Wednesday, February 18, 2009
The Fossil Speaks Again
I wasn't always the oldest guy in the room -- though it seems that I have been for a long time. Part of that is because I'm doing things that a lot of people dabbled with when they were young but left behind -- on their way back to the couch from the fridge ...
Now and again, being older than the room has its perks. Expectation confounded is one of my most fun games, and sometimes, it's not even intentional.
I have never been really strong, not like the yard monsters and serious iron guys who can bench a Volvo for reps and then go squat with a Mack trailer-tractor on their shoulders. But back in the day when I was spending quality time at the gym and working what was -- for me -- a fair amount of weight, I had a wonderful ego-warming experience that still brings a smile when I recall it.
I was doing bent-over dumbbell rows. For those of you who don't know this one, you stand next to a bench, bend at the hips and knees, put one hand on the bench and use that for additional support. You reach down with your free hand to a dumbbell on the floor, and using primarily the muscles of your back and shoulder, bring the weight up toward your torso and slightly to the outside. Works the lats, the rotator cuff, hands, arms., rear delt, some trap, like that.
Lower it, repeat, and depending on your routine, do a set of eight or ten reps, then switch positions to work the other side.
A pair of young men came into the gym. I'd have guessed them to be about eighteen or twenty, and while they looked fit, they also had the dress and demeanor of newbies to the weight room. I figured Coach must have sent 'em to bulk up some for whatever sport they played. College, maybe high school.
I went back to my exercise.
I finished one set, turned around to work the other side, and became aware that the two young men were looking at me and each other and having a discussion. There was a ... I dunno, skeptical tone to it.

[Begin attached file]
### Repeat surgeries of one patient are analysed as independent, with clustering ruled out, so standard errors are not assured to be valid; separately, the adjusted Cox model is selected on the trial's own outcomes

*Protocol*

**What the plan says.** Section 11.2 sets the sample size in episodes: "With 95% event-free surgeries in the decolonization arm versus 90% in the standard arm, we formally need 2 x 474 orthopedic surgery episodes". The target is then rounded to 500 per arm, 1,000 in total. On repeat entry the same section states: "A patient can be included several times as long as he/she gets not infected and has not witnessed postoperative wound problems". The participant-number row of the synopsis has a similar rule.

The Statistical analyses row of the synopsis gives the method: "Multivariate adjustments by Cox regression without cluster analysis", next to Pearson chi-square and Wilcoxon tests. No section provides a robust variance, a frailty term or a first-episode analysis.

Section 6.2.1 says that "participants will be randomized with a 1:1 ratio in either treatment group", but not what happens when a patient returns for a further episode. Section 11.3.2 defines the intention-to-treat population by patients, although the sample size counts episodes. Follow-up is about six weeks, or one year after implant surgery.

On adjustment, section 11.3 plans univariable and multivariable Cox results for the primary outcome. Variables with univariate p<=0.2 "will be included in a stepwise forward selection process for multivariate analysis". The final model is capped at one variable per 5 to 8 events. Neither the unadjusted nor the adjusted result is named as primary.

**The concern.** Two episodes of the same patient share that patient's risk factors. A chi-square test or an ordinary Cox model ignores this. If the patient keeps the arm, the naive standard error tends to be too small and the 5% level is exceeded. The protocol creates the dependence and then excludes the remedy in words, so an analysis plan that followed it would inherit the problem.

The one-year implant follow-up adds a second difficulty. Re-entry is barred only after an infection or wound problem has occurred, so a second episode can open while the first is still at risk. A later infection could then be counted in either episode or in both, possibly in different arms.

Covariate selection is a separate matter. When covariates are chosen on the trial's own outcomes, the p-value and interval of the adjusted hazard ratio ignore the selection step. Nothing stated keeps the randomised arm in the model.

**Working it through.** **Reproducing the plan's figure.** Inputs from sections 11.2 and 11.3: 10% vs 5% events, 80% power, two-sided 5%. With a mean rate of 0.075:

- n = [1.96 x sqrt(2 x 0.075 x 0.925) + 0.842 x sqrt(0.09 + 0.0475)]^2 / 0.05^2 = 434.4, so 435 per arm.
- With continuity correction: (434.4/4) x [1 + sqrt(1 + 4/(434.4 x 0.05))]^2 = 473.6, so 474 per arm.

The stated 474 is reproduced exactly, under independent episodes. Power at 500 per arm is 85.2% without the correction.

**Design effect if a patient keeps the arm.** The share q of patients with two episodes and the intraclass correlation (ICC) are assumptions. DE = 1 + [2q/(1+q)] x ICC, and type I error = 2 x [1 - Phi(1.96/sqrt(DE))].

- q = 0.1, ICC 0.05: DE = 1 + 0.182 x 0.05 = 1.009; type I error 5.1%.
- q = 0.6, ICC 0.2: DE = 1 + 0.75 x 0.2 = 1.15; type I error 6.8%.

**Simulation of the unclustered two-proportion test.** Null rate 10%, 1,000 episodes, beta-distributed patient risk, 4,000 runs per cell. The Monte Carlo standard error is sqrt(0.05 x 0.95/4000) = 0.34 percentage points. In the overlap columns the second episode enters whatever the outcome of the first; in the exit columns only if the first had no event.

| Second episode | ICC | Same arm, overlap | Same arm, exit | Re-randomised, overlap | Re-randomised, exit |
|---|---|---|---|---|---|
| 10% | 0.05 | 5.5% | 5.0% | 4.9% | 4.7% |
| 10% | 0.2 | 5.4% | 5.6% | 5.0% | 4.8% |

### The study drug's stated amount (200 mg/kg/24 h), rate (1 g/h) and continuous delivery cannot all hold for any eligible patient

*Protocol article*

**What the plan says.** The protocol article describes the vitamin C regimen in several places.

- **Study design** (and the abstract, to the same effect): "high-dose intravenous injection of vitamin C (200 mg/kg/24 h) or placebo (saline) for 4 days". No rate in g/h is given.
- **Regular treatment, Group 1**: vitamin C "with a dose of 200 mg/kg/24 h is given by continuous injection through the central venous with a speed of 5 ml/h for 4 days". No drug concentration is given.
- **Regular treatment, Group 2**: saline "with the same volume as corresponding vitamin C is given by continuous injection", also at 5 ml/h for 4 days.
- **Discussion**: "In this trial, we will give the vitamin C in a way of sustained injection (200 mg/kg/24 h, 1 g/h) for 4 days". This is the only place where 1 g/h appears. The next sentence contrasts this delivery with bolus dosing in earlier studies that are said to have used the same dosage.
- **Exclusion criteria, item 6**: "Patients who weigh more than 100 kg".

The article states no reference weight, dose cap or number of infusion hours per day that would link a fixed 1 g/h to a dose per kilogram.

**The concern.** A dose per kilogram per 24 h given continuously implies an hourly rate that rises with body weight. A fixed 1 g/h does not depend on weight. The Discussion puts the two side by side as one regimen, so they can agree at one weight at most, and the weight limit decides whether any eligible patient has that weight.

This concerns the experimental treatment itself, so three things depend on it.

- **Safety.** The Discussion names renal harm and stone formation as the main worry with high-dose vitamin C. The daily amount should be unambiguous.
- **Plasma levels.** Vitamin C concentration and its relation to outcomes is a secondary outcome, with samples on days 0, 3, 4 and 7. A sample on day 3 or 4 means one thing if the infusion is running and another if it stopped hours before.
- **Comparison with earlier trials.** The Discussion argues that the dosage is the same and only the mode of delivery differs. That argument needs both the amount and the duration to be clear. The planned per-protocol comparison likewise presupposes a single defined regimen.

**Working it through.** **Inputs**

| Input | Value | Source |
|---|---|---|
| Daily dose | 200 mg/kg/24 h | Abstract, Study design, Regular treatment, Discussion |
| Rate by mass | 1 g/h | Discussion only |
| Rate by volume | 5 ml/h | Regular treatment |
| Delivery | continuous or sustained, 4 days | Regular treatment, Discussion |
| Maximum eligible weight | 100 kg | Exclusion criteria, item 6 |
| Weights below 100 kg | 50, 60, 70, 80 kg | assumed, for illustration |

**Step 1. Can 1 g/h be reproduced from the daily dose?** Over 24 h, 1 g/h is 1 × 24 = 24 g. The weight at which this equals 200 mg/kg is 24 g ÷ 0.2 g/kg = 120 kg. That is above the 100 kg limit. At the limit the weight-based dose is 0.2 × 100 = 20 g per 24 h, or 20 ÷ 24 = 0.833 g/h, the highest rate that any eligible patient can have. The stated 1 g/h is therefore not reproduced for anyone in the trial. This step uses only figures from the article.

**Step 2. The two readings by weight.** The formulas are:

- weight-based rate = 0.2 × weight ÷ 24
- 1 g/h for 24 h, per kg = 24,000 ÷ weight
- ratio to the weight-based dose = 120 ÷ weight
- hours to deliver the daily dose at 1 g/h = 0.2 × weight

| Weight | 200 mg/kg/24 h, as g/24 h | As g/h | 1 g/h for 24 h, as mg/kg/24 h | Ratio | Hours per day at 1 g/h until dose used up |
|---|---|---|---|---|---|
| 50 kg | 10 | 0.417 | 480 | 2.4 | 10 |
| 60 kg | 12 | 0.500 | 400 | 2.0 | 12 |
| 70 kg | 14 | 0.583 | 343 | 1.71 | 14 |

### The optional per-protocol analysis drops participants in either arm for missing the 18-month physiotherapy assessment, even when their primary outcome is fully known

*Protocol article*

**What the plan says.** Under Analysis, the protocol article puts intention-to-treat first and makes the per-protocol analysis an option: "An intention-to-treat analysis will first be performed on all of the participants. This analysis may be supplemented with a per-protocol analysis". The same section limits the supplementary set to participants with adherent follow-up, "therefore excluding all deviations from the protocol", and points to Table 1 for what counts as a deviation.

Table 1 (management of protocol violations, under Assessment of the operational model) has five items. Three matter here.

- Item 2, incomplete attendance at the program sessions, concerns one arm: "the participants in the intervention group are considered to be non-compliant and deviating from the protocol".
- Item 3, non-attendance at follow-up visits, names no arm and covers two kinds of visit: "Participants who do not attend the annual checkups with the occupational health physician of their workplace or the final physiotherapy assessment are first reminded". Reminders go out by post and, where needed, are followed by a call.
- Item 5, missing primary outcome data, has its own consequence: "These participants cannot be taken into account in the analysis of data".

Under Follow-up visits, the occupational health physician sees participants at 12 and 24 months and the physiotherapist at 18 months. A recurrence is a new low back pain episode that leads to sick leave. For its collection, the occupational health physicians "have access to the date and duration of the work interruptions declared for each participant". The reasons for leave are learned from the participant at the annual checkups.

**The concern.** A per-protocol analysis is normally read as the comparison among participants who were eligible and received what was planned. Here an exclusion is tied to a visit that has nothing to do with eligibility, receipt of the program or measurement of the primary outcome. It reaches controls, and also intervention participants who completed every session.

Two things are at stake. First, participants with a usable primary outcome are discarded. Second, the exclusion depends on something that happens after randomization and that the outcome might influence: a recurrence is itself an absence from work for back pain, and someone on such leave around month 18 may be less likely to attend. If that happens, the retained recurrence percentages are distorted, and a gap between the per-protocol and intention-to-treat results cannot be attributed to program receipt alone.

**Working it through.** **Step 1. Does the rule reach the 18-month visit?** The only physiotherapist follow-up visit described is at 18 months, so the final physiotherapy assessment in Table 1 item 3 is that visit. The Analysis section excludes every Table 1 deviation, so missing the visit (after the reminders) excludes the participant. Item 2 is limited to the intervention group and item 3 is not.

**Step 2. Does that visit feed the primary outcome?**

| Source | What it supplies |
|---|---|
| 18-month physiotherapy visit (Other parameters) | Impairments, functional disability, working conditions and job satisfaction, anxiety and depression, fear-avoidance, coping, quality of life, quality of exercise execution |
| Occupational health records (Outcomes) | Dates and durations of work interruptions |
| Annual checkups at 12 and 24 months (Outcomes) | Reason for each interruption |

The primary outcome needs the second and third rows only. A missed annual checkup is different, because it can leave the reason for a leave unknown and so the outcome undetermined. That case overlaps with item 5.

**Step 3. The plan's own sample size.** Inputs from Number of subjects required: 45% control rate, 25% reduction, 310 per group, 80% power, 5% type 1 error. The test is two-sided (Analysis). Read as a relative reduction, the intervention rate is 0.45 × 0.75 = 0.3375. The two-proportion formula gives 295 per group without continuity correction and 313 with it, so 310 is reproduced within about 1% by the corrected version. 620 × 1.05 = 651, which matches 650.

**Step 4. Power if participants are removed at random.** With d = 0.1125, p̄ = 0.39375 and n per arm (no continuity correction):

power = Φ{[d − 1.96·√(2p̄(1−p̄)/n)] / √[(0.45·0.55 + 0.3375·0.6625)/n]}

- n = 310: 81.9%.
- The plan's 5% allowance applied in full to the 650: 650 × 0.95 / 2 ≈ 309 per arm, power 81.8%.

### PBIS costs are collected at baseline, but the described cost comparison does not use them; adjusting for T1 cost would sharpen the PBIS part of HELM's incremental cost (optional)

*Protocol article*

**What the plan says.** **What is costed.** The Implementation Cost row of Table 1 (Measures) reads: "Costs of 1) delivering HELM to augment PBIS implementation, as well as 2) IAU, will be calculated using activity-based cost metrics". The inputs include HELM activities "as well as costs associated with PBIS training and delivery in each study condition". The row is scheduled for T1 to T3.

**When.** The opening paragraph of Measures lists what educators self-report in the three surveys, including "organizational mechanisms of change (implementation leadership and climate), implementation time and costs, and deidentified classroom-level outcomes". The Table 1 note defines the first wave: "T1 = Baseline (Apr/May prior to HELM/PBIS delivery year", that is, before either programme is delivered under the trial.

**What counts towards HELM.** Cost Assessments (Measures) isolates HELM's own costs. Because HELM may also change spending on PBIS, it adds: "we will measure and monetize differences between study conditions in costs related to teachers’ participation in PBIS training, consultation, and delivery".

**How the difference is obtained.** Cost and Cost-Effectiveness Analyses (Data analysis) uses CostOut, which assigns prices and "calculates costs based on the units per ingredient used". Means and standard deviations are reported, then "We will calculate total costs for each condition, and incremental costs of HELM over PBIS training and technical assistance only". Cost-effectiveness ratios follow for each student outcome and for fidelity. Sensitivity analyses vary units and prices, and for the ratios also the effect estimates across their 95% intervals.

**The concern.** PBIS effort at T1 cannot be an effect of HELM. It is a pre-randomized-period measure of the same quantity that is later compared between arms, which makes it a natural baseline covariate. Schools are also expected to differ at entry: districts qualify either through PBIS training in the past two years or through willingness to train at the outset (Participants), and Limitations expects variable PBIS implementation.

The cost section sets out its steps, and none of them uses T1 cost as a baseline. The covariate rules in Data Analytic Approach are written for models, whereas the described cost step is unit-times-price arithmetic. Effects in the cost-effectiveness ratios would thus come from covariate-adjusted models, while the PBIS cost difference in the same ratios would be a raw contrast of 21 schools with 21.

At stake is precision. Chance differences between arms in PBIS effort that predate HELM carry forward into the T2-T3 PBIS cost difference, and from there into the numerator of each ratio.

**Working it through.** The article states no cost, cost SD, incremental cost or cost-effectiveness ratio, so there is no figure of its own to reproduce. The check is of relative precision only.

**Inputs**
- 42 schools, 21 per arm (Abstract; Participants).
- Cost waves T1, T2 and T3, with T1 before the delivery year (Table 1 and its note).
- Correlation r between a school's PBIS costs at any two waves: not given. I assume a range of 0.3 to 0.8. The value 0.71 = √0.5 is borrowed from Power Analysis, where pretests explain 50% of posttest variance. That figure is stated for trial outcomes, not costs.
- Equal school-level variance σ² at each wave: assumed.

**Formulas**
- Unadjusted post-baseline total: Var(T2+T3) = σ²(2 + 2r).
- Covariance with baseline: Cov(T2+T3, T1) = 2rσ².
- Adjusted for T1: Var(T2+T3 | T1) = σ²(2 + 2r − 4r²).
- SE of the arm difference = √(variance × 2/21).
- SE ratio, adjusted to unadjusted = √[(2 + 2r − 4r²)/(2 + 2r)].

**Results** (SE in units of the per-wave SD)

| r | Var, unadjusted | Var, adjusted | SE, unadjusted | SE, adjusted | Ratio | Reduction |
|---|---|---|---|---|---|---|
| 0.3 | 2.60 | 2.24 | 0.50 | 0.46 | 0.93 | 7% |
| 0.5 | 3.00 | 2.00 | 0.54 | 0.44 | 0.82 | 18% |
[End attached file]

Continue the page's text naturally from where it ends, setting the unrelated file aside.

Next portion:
I did a set on the sinister side, then a second set dexter, and one more on the left, and I was done.
The dumbbell I was using was as much as I could manage for two sets of eight reps. It was a hundred and twenty-five pounder. Like I said, not major weight, but what I could do.
I sat on a nearby bench to rest a couple seconds before I planned to re-rack the dumbbell.
Before I got to replace the weight, one of the young men came over, looking smug. He glanced at his buddy, bent over, grabbed the dumbbell, and tried to replicate the exercise.
The look on his face ...
First the smugness vanished -- Crap, this gray-haired old fart can do this? How hard could it be? -- to be replaced by the sudden realization that he couldn't get the weight more than a couple inches off the floor. Then came the strain of putting it down without looking completely stupid, and a combination of wonder and -- dare I say it? -- amazement as he hurried back to where his laughing buddy still stood ...
I treasure that memory. Mostly because I wasn't expecting it, nor looking for it.
Being the oldest guy in the room probably means you are going to be the first to leave it, but not always. And even if you are that guy, the little moments like this add a richness to the time you have ...